LEWISTON — Spurwink, the Portland-based behavioral health and education services nonprofit, is seeking to acquire Tri-County Mental Health Services, which is at risk of closing at the end of the month due to a financial crisis, according to Spurwink President Eric Meyer.

On Feb. 27, the Appropriations and Financial Affairs Committee held a public hearing about the governor’s proposed budget related to health and human services. Many spoke about long patient wait lists and the lack of funding for mental health services.

At the hearing, Spurwink President Eric Meyer requested $2 million from the state to take over Tri-County. It would cover acquisition costs for temporary staffing, legal expenses, additional audit expenses, along with other associated costs, according to written testimony submitted by Meyer to the committee.

If Spurwink does not acquire Tri-County, which employs 180 people and serves 2,000 behavioral health clients, then the Lewiston-based organization could be closed by the end of March, Meyer said during his testimony.

“Sadly, TCMHS is in a significant fiscal crisis and is running out of cash,” he testified. “They can only make payroll through March and will abruptly close at the end of March without a rescue plan.”

Tri-County Chief Executive Officer Catherine Ryder approached Meyer on Jan. 5 asking that Spurwink take over Tri-County, which has locations in Lewiston, Farmington, Bridgton, Rumford and Oxford. Meyer said Tri-County was in discussions with another organization to take over the organization but that plan fell apart.


Ryder declined to comment.

When two organizations come together the process usually takes nine to 18 months to go through a due diligence process, Meyer said. However, the two organizations do not have that long to come to an agreement, so they have been working quickly to share information regarding the risks and opportunities of the acquisition.

Meyer learned Tri-County offers a lot of the same services as Spurwink and its missions are similar. There is also a need in the community for mental health services, especially following the Oct. 25, 2023, mass shooting. Some of the survivors receive services from Tri-County.

However, Meyer also learned that Tri-County is operating in a significant deficit and will likely continue to lose money for most of this year, he said.

If Spurwink takes over Tri-County, it would have to absorb its debt along with the costs associated with the transition, Meyer said. While Spurwink is on good financial ground, as a nonprofit it operates on a thin margin.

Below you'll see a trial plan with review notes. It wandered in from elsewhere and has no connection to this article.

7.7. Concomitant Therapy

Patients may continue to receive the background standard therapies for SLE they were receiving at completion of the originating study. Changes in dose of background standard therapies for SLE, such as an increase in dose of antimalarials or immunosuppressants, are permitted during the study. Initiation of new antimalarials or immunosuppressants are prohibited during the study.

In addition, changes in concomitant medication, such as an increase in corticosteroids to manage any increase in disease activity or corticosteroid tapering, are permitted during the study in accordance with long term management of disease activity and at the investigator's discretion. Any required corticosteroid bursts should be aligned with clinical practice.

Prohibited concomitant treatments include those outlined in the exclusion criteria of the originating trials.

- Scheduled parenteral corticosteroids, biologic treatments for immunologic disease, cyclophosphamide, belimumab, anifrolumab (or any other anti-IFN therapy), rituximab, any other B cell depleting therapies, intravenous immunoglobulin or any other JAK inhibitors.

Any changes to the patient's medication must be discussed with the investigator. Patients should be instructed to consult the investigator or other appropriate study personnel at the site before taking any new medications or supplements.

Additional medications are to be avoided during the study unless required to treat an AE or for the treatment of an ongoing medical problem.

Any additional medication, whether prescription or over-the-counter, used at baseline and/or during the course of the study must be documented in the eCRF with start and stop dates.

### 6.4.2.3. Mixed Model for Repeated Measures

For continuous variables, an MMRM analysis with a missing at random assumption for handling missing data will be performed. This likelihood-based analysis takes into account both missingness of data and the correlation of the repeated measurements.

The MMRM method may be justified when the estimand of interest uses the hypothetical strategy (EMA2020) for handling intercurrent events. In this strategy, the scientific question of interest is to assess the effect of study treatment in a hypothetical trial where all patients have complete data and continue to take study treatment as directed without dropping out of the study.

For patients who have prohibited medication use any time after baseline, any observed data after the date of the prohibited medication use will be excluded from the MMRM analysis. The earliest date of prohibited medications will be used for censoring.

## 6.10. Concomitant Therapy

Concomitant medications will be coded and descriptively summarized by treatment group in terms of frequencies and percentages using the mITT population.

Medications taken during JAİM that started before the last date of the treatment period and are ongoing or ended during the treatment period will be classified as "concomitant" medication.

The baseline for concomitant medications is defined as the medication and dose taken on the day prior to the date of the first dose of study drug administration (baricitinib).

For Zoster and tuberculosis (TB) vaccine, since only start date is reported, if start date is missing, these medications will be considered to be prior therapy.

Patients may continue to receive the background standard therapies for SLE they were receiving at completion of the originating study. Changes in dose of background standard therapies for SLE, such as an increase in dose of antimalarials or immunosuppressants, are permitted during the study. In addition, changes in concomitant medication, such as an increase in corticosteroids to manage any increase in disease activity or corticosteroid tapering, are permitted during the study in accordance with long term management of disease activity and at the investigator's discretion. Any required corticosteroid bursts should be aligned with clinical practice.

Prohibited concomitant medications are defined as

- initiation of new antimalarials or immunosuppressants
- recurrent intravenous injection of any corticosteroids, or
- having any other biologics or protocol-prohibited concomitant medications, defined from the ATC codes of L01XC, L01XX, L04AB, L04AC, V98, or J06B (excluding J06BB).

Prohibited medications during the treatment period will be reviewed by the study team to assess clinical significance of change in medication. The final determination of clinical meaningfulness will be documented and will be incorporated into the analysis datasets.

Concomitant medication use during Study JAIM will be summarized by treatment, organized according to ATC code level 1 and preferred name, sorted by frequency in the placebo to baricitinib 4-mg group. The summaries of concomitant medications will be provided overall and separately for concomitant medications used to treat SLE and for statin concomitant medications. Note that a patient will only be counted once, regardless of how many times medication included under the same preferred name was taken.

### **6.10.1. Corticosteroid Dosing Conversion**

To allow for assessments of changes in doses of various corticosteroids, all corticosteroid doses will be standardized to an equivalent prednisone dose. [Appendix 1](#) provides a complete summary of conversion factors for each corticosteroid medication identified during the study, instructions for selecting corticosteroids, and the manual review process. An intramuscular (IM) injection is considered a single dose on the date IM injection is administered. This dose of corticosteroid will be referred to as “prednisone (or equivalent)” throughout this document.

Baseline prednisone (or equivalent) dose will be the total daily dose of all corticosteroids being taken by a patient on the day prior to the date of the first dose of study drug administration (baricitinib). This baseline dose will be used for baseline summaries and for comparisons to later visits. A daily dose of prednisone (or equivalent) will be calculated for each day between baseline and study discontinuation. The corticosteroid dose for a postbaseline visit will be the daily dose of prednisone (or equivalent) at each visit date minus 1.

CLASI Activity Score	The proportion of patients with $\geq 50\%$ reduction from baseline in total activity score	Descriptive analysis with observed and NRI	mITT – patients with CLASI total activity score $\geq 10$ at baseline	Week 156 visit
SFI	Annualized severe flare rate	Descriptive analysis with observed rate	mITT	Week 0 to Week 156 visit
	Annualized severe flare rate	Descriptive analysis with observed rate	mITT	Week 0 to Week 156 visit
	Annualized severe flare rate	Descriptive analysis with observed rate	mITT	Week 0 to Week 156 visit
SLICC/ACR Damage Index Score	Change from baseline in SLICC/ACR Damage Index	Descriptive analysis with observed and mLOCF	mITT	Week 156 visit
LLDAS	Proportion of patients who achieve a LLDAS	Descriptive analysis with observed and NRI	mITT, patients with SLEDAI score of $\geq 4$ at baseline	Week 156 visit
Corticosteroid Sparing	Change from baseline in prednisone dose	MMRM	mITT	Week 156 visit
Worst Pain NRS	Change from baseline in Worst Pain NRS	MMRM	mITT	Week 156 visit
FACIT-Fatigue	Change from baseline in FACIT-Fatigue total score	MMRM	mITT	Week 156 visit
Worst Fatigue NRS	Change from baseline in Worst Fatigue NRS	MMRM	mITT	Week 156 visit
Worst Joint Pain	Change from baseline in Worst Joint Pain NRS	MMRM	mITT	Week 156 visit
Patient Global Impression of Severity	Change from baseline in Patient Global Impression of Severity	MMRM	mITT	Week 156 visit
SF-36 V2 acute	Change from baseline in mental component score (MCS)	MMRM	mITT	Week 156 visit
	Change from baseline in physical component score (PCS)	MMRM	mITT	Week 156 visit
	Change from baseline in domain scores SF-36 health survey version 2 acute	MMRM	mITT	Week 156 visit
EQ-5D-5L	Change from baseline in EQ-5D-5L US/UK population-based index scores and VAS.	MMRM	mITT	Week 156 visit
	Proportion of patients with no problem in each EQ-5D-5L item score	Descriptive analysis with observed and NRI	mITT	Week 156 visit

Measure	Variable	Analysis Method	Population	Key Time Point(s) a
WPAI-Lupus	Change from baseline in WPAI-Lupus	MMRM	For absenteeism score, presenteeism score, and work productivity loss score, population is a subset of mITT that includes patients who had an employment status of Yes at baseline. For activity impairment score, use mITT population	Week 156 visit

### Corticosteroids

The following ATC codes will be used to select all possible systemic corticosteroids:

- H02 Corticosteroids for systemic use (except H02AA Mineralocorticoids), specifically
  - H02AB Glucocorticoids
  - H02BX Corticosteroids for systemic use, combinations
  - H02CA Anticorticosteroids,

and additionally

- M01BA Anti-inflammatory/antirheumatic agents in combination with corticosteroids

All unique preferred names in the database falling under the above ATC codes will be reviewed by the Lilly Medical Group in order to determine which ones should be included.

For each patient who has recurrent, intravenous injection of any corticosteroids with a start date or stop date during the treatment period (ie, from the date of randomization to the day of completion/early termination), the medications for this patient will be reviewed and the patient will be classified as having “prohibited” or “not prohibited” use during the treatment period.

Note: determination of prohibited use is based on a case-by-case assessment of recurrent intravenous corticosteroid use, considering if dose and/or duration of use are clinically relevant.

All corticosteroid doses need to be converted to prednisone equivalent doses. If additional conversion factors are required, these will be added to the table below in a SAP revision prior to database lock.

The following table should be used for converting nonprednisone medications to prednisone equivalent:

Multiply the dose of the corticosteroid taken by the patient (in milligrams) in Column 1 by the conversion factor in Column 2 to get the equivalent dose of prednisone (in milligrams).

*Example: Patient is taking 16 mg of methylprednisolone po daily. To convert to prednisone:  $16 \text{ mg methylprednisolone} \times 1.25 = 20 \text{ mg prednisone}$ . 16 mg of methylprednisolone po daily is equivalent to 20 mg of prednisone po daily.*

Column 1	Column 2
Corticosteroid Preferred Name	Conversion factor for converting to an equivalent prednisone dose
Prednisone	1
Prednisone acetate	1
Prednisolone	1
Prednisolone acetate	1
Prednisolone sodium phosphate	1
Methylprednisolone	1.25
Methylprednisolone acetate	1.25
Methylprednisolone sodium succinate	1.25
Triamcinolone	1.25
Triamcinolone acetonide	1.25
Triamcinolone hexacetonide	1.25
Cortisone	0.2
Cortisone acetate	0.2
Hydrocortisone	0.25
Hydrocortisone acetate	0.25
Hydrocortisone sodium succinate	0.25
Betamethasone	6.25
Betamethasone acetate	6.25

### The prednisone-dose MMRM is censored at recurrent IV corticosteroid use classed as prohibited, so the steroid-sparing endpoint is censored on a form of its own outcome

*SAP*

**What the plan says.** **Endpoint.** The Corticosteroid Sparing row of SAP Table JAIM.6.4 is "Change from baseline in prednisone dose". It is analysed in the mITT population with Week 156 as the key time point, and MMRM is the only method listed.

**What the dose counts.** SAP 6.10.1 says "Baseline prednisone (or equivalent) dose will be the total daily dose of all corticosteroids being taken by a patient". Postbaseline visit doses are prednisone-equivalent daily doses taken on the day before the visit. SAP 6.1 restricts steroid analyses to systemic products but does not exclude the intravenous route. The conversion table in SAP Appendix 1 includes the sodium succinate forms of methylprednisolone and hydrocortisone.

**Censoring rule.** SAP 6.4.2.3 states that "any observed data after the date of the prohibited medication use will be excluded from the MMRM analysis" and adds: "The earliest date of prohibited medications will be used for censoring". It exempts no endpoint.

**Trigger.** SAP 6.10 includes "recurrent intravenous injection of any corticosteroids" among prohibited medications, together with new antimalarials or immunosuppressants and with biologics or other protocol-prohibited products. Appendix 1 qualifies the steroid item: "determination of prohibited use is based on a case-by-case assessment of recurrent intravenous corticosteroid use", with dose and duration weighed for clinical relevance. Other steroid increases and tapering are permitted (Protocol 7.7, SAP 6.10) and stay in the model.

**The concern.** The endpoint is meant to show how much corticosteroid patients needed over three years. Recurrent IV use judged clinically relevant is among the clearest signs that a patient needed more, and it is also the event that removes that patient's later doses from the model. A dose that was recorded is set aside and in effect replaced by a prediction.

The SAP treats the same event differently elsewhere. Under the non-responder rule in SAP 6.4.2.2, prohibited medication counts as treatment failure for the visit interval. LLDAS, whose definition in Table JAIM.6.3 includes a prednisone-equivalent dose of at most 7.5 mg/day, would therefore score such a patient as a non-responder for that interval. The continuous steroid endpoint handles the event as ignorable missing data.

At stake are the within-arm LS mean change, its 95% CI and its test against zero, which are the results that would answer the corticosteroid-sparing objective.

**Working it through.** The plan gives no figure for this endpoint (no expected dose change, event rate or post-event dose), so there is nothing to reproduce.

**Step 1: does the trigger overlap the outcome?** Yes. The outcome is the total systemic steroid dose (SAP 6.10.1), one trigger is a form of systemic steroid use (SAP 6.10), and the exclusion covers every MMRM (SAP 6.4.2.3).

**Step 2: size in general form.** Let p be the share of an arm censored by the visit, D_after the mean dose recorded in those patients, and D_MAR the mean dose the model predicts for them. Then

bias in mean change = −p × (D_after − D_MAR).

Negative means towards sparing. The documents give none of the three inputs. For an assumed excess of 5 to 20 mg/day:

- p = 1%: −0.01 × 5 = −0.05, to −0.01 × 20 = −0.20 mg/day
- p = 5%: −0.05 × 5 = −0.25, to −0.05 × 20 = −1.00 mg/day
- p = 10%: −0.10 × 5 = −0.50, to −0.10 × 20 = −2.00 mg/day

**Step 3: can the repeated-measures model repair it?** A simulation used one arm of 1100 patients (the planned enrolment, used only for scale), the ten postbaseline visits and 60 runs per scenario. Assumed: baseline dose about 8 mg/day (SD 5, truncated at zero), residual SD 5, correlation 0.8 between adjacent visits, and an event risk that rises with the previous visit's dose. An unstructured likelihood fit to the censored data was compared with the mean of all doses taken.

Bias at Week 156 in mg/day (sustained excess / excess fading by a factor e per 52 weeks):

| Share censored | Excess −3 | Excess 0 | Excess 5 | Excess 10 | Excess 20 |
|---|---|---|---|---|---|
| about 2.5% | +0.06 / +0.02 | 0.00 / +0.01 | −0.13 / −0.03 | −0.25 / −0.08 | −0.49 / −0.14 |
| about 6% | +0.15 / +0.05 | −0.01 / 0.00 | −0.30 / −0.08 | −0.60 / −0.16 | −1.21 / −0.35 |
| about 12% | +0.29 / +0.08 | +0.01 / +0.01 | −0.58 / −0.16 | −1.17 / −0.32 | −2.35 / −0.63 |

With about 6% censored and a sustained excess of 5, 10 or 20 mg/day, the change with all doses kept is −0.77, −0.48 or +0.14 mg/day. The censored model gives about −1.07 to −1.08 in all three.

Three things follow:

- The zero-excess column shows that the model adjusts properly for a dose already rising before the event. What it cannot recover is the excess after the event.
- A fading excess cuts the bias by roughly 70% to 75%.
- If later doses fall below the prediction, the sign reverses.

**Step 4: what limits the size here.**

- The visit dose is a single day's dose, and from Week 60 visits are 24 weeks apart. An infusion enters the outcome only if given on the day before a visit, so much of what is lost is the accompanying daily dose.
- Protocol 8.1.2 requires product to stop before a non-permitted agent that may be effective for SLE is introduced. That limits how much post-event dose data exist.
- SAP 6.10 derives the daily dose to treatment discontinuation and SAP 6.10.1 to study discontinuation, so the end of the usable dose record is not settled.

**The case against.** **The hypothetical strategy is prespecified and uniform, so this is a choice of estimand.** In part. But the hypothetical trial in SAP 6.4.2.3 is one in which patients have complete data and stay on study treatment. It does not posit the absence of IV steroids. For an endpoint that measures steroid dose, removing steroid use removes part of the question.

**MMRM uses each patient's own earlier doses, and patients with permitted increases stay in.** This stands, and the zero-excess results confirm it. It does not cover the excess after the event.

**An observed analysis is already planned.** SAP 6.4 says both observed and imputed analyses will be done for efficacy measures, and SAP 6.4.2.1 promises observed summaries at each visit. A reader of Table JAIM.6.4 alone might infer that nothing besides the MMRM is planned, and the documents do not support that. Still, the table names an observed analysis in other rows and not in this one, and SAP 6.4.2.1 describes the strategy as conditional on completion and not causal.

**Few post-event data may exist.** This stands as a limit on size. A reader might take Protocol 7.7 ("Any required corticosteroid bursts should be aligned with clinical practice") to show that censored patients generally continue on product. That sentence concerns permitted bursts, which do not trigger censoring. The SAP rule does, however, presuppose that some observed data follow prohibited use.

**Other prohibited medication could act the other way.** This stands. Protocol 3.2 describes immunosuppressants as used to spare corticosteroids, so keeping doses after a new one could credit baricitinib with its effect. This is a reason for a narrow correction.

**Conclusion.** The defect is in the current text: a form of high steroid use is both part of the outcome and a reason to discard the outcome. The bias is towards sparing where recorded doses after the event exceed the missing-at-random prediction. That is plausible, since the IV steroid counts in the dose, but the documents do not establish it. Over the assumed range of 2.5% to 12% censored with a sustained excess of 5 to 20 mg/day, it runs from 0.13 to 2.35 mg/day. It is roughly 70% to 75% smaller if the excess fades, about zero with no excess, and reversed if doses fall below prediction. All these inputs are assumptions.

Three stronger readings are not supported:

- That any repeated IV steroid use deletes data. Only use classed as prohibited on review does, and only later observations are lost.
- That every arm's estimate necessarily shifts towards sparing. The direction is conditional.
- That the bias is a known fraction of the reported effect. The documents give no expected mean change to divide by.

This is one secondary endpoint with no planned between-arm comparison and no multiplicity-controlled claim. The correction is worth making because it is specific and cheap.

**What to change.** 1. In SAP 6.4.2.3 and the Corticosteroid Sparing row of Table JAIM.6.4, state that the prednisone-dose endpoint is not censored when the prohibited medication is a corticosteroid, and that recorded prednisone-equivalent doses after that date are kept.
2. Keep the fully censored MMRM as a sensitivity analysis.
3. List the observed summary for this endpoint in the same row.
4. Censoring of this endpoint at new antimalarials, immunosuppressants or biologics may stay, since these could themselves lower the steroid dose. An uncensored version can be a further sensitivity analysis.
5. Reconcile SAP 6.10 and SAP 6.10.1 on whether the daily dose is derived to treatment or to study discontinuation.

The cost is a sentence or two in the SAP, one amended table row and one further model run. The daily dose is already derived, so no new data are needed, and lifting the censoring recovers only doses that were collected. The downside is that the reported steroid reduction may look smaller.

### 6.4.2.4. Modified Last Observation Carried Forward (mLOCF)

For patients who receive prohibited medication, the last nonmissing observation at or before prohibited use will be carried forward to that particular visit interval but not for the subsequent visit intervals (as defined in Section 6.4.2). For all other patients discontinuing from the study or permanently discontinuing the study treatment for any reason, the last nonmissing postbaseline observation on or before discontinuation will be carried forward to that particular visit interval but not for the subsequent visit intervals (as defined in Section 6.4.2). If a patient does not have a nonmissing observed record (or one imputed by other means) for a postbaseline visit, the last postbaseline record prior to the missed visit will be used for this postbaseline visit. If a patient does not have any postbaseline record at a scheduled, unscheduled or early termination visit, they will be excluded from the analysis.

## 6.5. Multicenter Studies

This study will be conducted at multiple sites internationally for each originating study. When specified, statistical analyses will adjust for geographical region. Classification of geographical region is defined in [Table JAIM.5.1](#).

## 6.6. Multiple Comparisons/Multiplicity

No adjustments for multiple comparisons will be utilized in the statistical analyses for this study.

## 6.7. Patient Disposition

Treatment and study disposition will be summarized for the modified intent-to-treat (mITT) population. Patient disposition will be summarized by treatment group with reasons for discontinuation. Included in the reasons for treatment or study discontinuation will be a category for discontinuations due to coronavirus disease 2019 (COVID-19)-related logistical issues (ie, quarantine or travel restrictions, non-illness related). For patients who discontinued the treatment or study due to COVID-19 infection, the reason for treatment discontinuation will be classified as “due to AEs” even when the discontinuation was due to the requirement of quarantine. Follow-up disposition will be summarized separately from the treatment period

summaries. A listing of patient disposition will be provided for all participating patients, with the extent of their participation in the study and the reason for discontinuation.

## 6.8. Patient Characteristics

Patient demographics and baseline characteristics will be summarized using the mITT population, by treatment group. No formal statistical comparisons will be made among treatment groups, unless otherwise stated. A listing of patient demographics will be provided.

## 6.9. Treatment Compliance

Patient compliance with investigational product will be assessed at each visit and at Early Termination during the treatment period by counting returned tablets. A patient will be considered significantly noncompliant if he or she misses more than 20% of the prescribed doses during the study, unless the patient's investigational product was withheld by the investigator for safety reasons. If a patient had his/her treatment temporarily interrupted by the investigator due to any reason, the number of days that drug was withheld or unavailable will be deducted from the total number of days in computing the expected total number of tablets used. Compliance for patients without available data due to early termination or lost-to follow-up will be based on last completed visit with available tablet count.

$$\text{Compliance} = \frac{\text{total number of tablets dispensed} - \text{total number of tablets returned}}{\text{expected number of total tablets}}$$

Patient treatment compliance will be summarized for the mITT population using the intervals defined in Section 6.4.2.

Meyer has to bring the acquisition to Spurwink board members to decide whether to take over Tri-County. If the state agrees to cover the nearly $2 million needed for the acquisition, the deal will be more appealing to the board, he said.


Even if the funding does not come until later this year, the organization can temporarily cover the costs until it is reimbursed.

Should Spurwink take over Tri-County, it would be one of the biggest changes in the mental health services industry in the state for the past couple of decades, Spurwink board member Cathy Breen said during her testimony to the committee.

“The acquisition that you just heard about is a big, big deal,” she said. “It’s likely the largest change in the landscape of mental health programs that this state has seen in 20 or 25 years.”

Breen will have a hard time recommending the acquisition to other board members without securing funding from the state, she said.

If Spurwink acquires Tri-County, it would maintain virtually all of its current services, Meyer said. It would also invite all of the staff providing client services to join Spurwink. On the administration side, some will be invited to stay on, but others will be invited to apply for other jobs within Spurwink. The organization also plans to organize job fairs.

Breen credited both organizations’ leadership teams with their due diligence efforts to work on an acquisition in such a short period of time. It is important to preserve the services Tri-County offers to the many people who are using them, she said.

“This fast-track acquisition is vital to maintaining mental health services for thousands of Mainers,” she told the committee.

Despite the financial assistance Spurwink needs to acquire Tri-County, Meyer has a positive outlook for the future of Tri-County’s services in Lewiston, he said.

“While we’re in a really difficult moment and we definitely need help … I think on the other side of it, I do feel really optimistic about how this will help improve services in Lewiston even more than they already are being supported and helped,” he said.

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